Findings from visit to Reach Academy Feltham Farm – 16.03.18
Background & Rationale
LFA is interested in developing La Fontaine Farm as part of our village. This farm will enrich the lives our children and could serve as a wider community asset and low-level income generator. It could also enable LFA to deliver parts of the national curriculum in a practical, creative manner.
Laura Vallerius and Tanya Stevens visited Reach Academy Feltham, a 6-year-old all-through Academy that created a similar farm after moving to its new school site three years ago. We met with Karen Howard, Feltham’s Attendance & Family and Community Support Officer.
Summary findings / suggestions
1. Grant funding is the best way to get this off the ground. Big Lottery, corporate partnerships and South-East Community Trusts should be explored.
2. We should ensure parents will actively engage/volunteer with this to keep it running – does the appetite exist? Volunteers provide important ‘hands on deck’ for the farm, particularly at weekends.
3. Financial costs for running the farm are not prohibitive, particularly if we focus on vegetables, wildflowers, bees, hens and petting animals. Staff costs to run the project are its biggest cost, but could perhaps be partially recovered by grant funding.
4. A community engagement officer and/or farm manager will be essential to managing the farm day to day. The former role could facilitate wider student support and community initiatives. Feltham employs a Karen for £25,0000 per year and she is supported by a colleague on a similar salary package. Total salary cost circa £50,000/year. They also manage the hiring of facilities, rota of farm maintenance, adult education classes and meetings listening to parental concerns.
5. Feltham’s grant ‘ask’ was built around creating accessible green space to its families, many of whom are flat-based and may not have this access. The angle of LFA’s ‘ask’ would be different and should be carefully through, perhaps focusing on the building a village and active citizenship angles.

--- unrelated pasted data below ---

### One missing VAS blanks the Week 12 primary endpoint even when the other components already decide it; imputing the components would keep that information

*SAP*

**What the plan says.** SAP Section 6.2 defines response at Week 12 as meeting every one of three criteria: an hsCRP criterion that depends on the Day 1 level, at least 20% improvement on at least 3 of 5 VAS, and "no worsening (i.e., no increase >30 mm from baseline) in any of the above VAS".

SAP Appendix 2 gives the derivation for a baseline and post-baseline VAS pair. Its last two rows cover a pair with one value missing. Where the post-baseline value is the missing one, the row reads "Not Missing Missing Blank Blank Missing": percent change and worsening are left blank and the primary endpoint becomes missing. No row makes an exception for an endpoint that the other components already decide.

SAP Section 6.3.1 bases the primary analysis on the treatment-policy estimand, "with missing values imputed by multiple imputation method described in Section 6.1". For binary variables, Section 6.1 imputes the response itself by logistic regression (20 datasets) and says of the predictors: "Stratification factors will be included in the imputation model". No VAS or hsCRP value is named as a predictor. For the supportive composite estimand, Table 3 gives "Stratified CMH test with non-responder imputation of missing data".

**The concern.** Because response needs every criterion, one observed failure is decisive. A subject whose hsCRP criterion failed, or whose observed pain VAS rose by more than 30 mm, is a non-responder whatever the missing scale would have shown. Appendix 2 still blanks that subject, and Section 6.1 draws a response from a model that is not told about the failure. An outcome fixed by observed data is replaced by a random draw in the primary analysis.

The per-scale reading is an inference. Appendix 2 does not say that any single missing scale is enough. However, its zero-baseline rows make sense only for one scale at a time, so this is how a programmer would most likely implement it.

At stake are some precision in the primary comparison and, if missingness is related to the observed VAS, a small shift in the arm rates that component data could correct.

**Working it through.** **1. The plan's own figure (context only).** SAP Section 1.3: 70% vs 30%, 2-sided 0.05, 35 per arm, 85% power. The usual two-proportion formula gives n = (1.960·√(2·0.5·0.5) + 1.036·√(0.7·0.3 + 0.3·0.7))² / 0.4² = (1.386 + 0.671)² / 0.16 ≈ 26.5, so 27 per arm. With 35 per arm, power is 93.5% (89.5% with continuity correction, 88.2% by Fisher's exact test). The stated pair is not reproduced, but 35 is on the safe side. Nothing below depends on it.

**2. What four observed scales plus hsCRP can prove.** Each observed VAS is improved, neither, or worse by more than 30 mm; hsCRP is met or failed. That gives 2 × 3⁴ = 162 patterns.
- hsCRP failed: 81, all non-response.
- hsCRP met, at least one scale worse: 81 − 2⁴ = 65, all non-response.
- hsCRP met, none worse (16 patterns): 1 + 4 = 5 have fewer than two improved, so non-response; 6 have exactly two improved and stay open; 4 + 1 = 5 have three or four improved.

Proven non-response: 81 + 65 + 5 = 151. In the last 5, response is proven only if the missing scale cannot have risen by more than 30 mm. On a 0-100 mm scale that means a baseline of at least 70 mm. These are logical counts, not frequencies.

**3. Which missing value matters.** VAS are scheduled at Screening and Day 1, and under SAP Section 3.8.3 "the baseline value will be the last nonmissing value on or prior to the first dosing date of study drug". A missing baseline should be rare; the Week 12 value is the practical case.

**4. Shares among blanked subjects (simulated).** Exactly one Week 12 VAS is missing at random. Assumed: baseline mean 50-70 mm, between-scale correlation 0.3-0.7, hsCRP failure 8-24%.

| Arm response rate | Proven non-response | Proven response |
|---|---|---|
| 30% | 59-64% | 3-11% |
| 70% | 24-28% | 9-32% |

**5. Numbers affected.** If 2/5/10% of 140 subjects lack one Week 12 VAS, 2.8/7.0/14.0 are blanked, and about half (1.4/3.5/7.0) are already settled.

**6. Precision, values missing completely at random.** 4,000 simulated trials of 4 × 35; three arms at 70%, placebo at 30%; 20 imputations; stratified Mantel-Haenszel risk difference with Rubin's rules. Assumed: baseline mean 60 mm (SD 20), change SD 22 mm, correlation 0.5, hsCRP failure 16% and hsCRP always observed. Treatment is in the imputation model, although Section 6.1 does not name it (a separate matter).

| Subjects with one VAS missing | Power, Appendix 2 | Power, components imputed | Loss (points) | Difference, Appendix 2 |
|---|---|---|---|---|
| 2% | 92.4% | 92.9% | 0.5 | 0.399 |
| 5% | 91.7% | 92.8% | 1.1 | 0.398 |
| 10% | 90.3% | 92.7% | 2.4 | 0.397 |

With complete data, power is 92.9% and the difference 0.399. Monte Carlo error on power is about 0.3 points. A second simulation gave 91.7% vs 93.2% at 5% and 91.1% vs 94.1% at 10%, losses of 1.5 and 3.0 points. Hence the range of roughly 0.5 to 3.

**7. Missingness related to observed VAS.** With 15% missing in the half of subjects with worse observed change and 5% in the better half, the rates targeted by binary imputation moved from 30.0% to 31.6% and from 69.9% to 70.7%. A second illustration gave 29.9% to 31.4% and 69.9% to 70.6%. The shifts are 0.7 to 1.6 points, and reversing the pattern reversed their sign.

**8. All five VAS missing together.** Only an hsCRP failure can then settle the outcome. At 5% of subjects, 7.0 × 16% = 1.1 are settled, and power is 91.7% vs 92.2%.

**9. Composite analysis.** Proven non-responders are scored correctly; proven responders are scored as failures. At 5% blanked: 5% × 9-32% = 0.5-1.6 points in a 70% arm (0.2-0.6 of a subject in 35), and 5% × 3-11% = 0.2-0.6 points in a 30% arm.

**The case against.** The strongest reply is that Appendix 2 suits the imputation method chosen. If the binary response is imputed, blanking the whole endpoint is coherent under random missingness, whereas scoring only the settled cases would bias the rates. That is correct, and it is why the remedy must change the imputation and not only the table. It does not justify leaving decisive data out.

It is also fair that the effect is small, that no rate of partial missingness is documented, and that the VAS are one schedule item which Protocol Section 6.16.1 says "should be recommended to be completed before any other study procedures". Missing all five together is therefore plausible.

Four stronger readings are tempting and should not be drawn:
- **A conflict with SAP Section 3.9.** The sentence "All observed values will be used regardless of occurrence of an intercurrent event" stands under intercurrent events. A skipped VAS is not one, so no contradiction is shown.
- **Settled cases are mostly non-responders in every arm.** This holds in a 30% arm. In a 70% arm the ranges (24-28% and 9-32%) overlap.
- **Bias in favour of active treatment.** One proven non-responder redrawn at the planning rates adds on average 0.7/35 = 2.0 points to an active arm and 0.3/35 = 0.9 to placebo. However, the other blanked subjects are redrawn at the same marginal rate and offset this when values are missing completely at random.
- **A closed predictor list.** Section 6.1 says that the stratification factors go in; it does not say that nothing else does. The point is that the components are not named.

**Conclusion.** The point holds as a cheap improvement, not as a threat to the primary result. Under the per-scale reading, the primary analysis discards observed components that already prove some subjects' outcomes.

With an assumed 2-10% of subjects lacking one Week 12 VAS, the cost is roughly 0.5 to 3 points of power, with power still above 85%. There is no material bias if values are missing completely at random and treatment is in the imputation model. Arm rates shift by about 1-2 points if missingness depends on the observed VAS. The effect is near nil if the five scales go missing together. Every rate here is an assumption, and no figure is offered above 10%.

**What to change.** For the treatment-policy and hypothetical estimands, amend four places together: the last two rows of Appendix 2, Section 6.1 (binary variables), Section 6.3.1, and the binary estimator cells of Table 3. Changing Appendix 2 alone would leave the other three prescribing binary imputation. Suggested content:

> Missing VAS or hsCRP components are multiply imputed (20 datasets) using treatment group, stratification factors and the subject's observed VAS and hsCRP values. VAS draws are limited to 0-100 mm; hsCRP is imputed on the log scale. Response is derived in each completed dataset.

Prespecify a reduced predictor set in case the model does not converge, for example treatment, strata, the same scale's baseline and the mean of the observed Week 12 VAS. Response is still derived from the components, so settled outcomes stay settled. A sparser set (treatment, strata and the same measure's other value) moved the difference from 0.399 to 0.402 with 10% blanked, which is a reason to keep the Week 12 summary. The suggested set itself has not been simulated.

Features of Feltham Farm
-circa 1 acre in size at present
-8 large vegetable beds
-petting animals: guinea pigs and rabbits (cheap to purchase and upkeep)
-large chicken coop with 20 hens (chickens cost £10 each, are low maintenance and last for 2 years)
-pig pen with up to six pigs (sold in pairs, expensive & smelly; £500 to take to slaughter and require vehicular access)
• Probably not suitable for LFA
-trees from the Woodland Trust
-plans to develop a wildflower garden and keep bees
-wood and tyre play features
-African garden, built in partnership with charity Send a Cow – interesting development / citizenship angle
-Parent volunteers are managed through a volunteer rota. They don’t have a written ‘farm guidelines’ manual for volunteers, but we thought this could be a good idea.
Funding and Running Costs
-Initial set up funded by grant applications: £30,000 from Heathrow Community Trust, additional funding from Tesco and Greggs social impact schemes
-Boardman and Gelly helped with the farm design and continue to provide its animals;
-Beg, borrow and steal! Received wood and tyre donations. Tractor tyre and seed donations. Approached local farms and garden centres. Requested wood and garden tool donations from parents.
-Karen and her colleague run the farm and wider community initiatives. Their combined salaries are circa £50,000.
-Chicken feed for 20 hens costs circa £600 year
Income generations opportunities
-Rent it for children’s weekend parties for a nominal cost (i.e. £20) – access provided via the main school building, which is open for community lets at the weekend
-The space is used/rented by holiday clubs outside term time
-They sell eggs from their hens (£1.20 for 6 eggs) and bacon from their pigs
-They sometimes run a small farm shop sale with produce from the garden
Learning and wellbeing
-Space used for a myriad of lessons from geography and science to language and cookery
-Veg from the garden has been used for class cooking and picnics
-Children are taught about the food cycle
-African garden gives children wider perspective food grow in the developing world
-Creative outdoor learning space